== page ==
- Date: 1893
- a : the historical and psychological study and the classification of changes in the signification of words or forms viewed as factors in linguistic development
- b (1) : semiotic (2) : a branch of semiotic dealing with the relations between signs and what they refer to and including theories of denotation, extension, naming, and truth
- 2 : general semantics
- 3 a : the meaning or relationship of meanings of a sign or set of signs; especially : connotative meaning
- b : the language used (as in advertising or political propaganda) to achieve a desired effect on an audience especially through the use of words with novel or dual meanings
Semantics is the study of meaning, usually in language. The word "semantics" itself denotes a range of ideas, from the popular to the highly technical. It is often used in ordinary language to denote a problem of understanding that comes down to word selection or connotation. This problem of understanding has been the subject of many formal inquiries, over a long period of time, most notably in the field of formal semantics. In linguistics, it is the study of interpretation of signs or symbols as used by agents or communities within particular circumstances and contexts. Within this view, sounds, facial expressions, body language, proxemics have semantic (meaningful) content, and each has several branches of study. In written language, such things as paragraph structure and punctuation have semantic content; in other forms of language, there is other semantic content.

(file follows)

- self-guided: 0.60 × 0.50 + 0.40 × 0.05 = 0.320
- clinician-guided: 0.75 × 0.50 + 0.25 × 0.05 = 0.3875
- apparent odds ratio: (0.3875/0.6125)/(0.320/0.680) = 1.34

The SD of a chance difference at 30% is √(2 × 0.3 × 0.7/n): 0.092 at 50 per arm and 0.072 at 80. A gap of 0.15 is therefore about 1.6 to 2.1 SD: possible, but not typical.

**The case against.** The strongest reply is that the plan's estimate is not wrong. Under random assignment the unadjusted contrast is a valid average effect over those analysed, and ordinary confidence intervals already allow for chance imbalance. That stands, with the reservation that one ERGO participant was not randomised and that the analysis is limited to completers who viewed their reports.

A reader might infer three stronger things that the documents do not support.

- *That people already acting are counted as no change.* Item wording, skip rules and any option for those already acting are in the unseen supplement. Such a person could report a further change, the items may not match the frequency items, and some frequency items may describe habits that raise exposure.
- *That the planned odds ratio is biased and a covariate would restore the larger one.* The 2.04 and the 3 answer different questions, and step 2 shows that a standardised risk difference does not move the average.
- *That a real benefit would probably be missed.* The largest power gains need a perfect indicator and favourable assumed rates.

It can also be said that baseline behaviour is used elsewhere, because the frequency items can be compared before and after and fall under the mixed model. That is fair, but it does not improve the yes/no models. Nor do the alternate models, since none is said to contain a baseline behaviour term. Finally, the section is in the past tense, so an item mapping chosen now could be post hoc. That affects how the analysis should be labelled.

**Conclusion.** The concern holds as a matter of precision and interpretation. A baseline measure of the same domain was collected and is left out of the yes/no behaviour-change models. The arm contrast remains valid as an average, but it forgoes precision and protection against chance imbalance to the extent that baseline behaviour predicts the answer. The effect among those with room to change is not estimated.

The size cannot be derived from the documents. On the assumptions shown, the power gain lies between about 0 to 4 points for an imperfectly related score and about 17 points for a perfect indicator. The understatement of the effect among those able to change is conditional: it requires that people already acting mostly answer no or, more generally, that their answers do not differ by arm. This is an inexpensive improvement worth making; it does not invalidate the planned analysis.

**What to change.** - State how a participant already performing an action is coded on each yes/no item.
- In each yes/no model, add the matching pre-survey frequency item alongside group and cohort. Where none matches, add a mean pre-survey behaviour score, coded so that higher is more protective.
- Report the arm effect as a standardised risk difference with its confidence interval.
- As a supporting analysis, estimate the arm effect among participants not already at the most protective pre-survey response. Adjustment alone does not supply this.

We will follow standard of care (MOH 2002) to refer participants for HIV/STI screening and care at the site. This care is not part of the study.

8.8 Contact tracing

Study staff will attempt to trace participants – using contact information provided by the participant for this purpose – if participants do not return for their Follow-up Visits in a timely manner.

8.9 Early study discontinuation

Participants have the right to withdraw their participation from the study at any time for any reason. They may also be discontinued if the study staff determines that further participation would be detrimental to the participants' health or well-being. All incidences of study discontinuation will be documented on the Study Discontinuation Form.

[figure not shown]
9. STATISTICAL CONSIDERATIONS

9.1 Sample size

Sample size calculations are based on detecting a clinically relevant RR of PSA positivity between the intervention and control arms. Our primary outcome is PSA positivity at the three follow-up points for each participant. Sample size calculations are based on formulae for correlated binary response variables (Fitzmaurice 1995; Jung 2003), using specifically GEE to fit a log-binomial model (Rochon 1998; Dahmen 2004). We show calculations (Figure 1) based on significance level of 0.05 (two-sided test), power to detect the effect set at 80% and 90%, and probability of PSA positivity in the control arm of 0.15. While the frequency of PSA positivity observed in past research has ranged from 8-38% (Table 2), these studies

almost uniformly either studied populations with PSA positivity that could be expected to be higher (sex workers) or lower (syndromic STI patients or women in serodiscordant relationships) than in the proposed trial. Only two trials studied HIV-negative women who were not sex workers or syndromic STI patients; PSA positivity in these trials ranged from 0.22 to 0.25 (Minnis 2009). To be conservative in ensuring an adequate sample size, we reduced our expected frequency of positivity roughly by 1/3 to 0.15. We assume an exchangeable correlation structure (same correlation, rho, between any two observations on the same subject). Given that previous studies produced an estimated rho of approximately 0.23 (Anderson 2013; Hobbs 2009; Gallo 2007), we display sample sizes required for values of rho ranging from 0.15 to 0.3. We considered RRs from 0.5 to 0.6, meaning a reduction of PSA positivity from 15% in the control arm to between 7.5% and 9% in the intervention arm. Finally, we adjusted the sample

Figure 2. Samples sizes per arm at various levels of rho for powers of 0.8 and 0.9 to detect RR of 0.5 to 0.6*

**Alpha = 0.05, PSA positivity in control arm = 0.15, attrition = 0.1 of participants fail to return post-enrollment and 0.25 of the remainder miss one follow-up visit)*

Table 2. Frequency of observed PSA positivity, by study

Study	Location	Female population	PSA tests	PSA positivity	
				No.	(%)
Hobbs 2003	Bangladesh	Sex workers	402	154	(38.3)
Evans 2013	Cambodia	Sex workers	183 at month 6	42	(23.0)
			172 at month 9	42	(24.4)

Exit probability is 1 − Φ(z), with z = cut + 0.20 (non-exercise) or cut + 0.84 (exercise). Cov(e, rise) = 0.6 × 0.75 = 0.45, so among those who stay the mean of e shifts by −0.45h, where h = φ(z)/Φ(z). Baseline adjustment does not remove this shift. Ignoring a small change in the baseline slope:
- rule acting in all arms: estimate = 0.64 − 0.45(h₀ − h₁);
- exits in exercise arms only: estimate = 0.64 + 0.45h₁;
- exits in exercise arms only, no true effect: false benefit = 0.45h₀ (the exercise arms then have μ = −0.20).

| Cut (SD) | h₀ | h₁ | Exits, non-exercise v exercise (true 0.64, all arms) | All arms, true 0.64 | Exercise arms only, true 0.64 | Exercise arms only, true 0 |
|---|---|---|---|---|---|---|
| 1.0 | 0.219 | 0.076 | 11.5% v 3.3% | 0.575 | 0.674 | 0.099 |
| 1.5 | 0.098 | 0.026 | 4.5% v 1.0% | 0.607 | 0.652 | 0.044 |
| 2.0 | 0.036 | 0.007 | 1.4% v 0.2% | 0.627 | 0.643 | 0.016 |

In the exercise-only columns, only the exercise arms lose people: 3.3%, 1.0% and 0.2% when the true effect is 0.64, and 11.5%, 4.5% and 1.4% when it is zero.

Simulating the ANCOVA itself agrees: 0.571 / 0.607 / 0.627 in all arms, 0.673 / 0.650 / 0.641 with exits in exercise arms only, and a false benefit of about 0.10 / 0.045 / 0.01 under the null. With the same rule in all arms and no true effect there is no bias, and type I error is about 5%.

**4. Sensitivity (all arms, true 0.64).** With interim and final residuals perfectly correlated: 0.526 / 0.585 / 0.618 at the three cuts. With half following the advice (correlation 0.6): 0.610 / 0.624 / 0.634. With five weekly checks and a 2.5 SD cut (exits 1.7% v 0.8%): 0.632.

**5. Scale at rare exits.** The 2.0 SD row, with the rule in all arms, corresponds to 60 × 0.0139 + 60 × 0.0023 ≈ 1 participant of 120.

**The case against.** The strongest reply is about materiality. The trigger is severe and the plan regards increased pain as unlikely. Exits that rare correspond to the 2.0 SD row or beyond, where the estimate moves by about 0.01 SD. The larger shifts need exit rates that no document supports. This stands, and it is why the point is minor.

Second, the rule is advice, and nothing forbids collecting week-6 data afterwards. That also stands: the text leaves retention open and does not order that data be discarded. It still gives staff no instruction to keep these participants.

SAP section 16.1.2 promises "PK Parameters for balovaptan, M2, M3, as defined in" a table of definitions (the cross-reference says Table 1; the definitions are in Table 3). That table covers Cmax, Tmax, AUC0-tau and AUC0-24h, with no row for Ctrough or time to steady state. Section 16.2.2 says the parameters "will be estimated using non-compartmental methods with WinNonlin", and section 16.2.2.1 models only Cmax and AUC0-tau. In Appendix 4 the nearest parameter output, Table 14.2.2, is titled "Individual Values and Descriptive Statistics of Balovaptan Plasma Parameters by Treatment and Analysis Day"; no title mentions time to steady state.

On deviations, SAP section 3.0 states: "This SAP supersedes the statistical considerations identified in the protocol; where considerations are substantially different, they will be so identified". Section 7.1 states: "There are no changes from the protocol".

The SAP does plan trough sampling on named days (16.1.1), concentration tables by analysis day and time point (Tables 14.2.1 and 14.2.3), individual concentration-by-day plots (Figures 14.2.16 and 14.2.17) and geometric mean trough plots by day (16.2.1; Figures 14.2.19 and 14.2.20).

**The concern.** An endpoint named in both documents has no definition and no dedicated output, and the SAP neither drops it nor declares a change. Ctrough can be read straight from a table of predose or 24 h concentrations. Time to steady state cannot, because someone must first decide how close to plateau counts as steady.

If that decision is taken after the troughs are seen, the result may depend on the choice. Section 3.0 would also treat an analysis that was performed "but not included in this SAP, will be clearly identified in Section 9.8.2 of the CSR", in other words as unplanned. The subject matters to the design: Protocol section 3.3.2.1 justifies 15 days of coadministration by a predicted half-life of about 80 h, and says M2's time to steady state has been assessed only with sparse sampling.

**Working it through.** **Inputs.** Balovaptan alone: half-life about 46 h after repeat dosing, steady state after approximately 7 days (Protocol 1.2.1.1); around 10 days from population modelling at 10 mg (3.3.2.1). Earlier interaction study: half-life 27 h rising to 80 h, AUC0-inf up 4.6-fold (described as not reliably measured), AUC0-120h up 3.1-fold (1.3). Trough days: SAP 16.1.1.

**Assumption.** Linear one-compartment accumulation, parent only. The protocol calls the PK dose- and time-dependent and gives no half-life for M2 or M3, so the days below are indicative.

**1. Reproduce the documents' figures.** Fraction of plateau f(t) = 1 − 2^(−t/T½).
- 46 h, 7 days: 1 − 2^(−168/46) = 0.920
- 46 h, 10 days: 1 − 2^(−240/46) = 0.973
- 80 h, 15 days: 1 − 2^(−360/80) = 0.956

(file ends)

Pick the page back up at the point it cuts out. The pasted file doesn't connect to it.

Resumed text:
The formal study of semantics intersects with many other fields of inquiry, including proxemics, lexicology, syntax, pragmatics, etymology and others, although semantics is a well-defined field in its own right, often with synthetic properties. In philosophy of language, semantics and reference are related fields. Further related fields include philology, communication, and semiotics. The formal study of semantics is therefore complex.
Semantics is sometimes contrasted with syntax, the study of the symbols of a language (without reference to their meaning), and pragmatics, the study of the relationships between the symbols of a language, their meaning, and the users of the language.
The word semantic in its modern sense is considered to have first appeared in French as sémantique in Michel Bréal's 1897 book, Essai de sémantique.
In international scientific vocabulary semantics is also called semasiology.
The discipline of Semantics is distinct from Alfred Korzybski's General Semantics, which is a system for looking at the semantic reactions of the whole human organism in its environment to some event, symbolic or otherwise.